• Tape measure
  • Brightly colored tape or cone to mark off the 3m path 3m path free from obstruction
  • Stopwatch or wrist watch with a second hand to time the performance.

Training:
Minimal
training is required to score the test or interpret the results. The assessor should be aware of safety issues during mobility in individuals with stroke.

Time:
The TUG requires 1 to 2 minutes to administer (Finch, Brooks, Stratford, & Mayo, 2002).

Alternative forms of the TUG
  • TUG Cognitive (Shumway-Cook, Brauer, & Woollacott, 2000).  In the TUG Cognitive, patients must complete the task while counting backwards from a randomly selected number between 20 and 100.
  • TUG Manual (Lundin-Olsson et al., 1998). In the TUG Manual, patients must complete the task while carrying a full cup of water. Lundin-Olsson et al. (1998) found that frail older adults who had a time difference of greater than 4.5 seconds between the TUG Manual and the TUG were more prone to falls during the following 6 months.
Client suitability

Can be used
with:
patients with stroke.

  • The TUG can be administered to geriatric clients ? 65 years old with any diagnosis (e.g. arthritis, stroke, vertigo, Parkinson’s disease, cerebellar disorders and general deconditioning) (Shumway-Cook & Woollacott, 2001; Hayes & Johnson, 2003; Morris et al., 2001).
  • The TUG can also be used with patients ? 18 years old with an acute neurological diagnosis (Shumway-Cook & Woollacott, 2001).
  • Clients must be able to walk approximately 6 meters with or without an assistive device but without the assistance of another person.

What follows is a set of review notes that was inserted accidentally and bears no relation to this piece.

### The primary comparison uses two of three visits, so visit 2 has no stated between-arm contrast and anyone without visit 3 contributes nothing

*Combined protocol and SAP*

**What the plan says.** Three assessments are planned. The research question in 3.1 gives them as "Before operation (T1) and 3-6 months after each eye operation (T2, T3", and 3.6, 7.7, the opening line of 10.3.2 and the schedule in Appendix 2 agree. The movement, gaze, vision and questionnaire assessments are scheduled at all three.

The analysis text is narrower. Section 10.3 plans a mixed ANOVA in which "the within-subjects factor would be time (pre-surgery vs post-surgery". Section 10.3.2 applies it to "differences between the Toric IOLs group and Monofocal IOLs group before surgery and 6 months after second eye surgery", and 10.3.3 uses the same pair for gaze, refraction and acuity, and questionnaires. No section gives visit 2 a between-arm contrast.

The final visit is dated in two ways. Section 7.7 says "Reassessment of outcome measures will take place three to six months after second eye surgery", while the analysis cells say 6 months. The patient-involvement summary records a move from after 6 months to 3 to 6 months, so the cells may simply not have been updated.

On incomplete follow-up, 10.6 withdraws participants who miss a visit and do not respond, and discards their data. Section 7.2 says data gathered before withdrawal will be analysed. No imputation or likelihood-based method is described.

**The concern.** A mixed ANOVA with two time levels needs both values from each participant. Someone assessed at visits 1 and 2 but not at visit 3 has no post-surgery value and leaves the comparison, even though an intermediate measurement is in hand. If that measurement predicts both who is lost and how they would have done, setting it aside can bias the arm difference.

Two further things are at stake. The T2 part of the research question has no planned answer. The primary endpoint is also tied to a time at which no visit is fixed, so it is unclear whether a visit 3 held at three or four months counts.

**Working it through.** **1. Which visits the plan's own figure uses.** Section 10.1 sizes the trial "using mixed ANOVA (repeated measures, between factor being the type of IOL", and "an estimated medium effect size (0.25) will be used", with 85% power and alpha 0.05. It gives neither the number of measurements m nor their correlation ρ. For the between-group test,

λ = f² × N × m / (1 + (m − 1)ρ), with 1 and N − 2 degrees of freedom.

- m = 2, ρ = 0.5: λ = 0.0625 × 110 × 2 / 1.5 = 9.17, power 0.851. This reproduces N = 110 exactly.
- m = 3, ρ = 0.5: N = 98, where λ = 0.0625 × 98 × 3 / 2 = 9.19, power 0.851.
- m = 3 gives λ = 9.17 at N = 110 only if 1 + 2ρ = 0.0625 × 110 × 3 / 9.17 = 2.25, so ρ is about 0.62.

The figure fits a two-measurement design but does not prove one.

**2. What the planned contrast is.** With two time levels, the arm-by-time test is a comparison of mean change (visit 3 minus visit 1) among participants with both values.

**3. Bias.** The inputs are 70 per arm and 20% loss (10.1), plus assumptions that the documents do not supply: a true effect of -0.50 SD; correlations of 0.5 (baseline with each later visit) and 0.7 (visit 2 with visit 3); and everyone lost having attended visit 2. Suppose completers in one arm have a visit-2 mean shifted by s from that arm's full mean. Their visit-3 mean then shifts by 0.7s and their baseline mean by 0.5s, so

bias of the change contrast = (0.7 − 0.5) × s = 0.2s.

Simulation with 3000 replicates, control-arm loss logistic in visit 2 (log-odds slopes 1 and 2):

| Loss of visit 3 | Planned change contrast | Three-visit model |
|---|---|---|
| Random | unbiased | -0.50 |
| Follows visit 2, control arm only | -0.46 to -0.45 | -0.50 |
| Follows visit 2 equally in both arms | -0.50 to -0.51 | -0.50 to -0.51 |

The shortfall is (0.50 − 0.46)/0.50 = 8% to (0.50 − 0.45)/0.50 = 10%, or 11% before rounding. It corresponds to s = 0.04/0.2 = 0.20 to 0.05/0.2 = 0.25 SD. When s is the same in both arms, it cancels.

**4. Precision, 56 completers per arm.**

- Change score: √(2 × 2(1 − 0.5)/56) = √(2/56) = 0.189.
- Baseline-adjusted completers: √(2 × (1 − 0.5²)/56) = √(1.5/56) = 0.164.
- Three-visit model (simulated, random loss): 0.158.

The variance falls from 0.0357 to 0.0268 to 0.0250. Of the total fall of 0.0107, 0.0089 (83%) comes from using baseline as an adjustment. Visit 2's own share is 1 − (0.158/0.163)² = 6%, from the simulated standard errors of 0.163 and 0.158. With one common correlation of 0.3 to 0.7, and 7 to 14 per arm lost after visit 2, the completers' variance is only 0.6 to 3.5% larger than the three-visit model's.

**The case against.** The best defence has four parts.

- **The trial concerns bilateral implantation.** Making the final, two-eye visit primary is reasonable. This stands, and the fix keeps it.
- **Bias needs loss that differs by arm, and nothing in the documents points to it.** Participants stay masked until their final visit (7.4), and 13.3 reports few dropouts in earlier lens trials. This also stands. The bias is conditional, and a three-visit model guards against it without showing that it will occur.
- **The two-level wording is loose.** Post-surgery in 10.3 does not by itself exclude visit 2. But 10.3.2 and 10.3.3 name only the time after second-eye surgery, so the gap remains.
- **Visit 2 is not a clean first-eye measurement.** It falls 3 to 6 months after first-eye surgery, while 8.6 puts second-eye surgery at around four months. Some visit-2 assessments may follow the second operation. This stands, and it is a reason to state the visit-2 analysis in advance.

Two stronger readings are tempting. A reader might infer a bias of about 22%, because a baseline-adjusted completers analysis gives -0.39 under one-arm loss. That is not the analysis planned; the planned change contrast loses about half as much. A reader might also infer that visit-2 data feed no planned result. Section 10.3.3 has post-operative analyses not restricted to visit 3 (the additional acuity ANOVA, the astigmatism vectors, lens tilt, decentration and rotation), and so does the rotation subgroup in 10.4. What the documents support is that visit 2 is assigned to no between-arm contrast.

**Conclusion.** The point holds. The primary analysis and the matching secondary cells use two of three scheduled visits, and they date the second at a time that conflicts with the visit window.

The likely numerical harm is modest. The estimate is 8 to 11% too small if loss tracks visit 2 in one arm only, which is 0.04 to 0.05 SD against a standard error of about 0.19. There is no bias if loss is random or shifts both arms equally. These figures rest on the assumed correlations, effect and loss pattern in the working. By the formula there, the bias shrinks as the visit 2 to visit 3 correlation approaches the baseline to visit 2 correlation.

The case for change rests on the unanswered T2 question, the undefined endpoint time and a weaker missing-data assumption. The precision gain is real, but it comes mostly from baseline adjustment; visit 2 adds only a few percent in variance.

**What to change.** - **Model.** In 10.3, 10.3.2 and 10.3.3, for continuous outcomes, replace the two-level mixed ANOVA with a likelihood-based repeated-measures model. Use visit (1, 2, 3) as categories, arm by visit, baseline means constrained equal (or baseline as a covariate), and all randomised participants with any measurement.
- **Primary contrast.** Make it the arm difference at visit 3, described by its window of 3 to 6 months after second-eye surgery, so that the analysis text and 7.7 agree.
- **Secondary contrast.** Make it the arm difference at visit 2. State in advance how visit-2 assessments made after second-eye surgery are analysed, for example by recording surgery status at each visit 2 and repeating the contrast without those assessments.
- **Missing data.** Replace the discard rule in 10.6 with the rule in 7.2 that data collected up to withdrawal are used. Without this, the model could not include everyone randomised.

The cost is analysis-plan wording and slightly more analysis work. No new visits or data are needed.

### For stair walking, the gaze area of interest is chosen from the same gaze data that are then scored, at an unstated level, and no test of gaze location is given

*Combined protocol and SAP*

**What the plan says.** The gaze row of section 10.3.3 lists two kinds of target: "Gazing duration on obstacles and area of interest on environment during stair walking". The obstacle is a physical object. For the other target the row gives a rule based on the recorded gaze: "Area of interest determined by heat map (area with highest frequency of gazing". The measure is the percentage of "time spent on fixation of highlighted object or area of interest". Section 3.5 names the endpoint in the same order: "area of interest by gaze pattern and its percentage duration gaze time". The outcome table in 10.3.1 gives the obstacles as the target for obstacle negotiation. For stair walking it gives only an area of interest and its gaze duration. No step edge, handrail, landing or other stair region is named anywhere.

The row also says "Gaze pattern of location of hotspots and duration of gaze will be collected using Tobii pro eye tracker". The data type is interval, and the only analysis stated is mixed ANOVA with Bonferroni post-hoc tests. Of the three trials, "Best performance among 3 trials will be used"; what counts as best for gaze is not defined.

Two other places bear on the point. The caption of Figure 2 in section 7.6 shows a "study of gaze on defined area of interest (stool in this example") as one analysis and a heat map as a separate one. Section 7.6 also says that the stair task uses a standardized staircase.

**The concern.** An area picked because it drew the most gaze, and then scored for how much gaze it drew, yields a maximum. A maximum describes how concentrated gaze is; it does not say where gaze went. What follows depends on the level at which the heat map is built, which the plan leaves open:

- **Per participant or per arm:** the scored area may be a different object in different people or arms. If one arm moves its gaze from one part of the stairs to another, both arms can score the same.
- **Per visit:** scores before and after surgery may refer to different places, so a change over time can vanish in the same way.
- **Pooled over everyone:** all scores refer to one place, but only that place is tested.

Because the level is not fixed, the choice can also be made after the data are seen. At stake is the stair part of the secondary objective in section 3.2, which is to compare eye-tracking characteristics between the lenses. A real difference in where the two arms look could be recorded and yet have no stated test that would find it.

• Clients must have sufficient vision to walk to the 3-meter line.
  • Non-English speakers must receive appropriate translation.

Should not be used in:

  • The TUG is not appropriate for clients with severe cognitive impairments that prevent understanding of the tasks. Rockwood, Awalt, Carver, and MacKnight (2000) found that in cognitively impaired frail elderly individuals, 35.5% were unable to physically perform the test.
  • Severely affected patients such as those who cannot leave a seated position.
    There may be a floor effect with these patients. Instead, you may wish to consider the Postural Assessment Scale for Stroke Patients (PASS), which was designed as a balance assessment for patients with stroke and is applicable for all patients with stroke, even those with the most severe postural performance (Benaim,
    Pérennou, Villy, Rousseaux, & Pelissier, 1999).
  • Since the TUG is administered through direct observation of task completion. A proxy respondent cannot complete it.
  • The TUG is a limited measure assessing few aspects of balance. For a more comprehensive measure of balance, the Postural Assessment Scale for Stroke Patients (PASS) (Benaim et al., 1999) or the Berg Balance Scale (Berg, Wood-Dauphinee, Williams, & Maki, 1992) is suggested.
In what languages is the measure available?

Given the simplicity of the instructions, the TUG can be administered in different languages with informal translations (Tremblay, Savard, Casimiro, & Tremblay, 2004).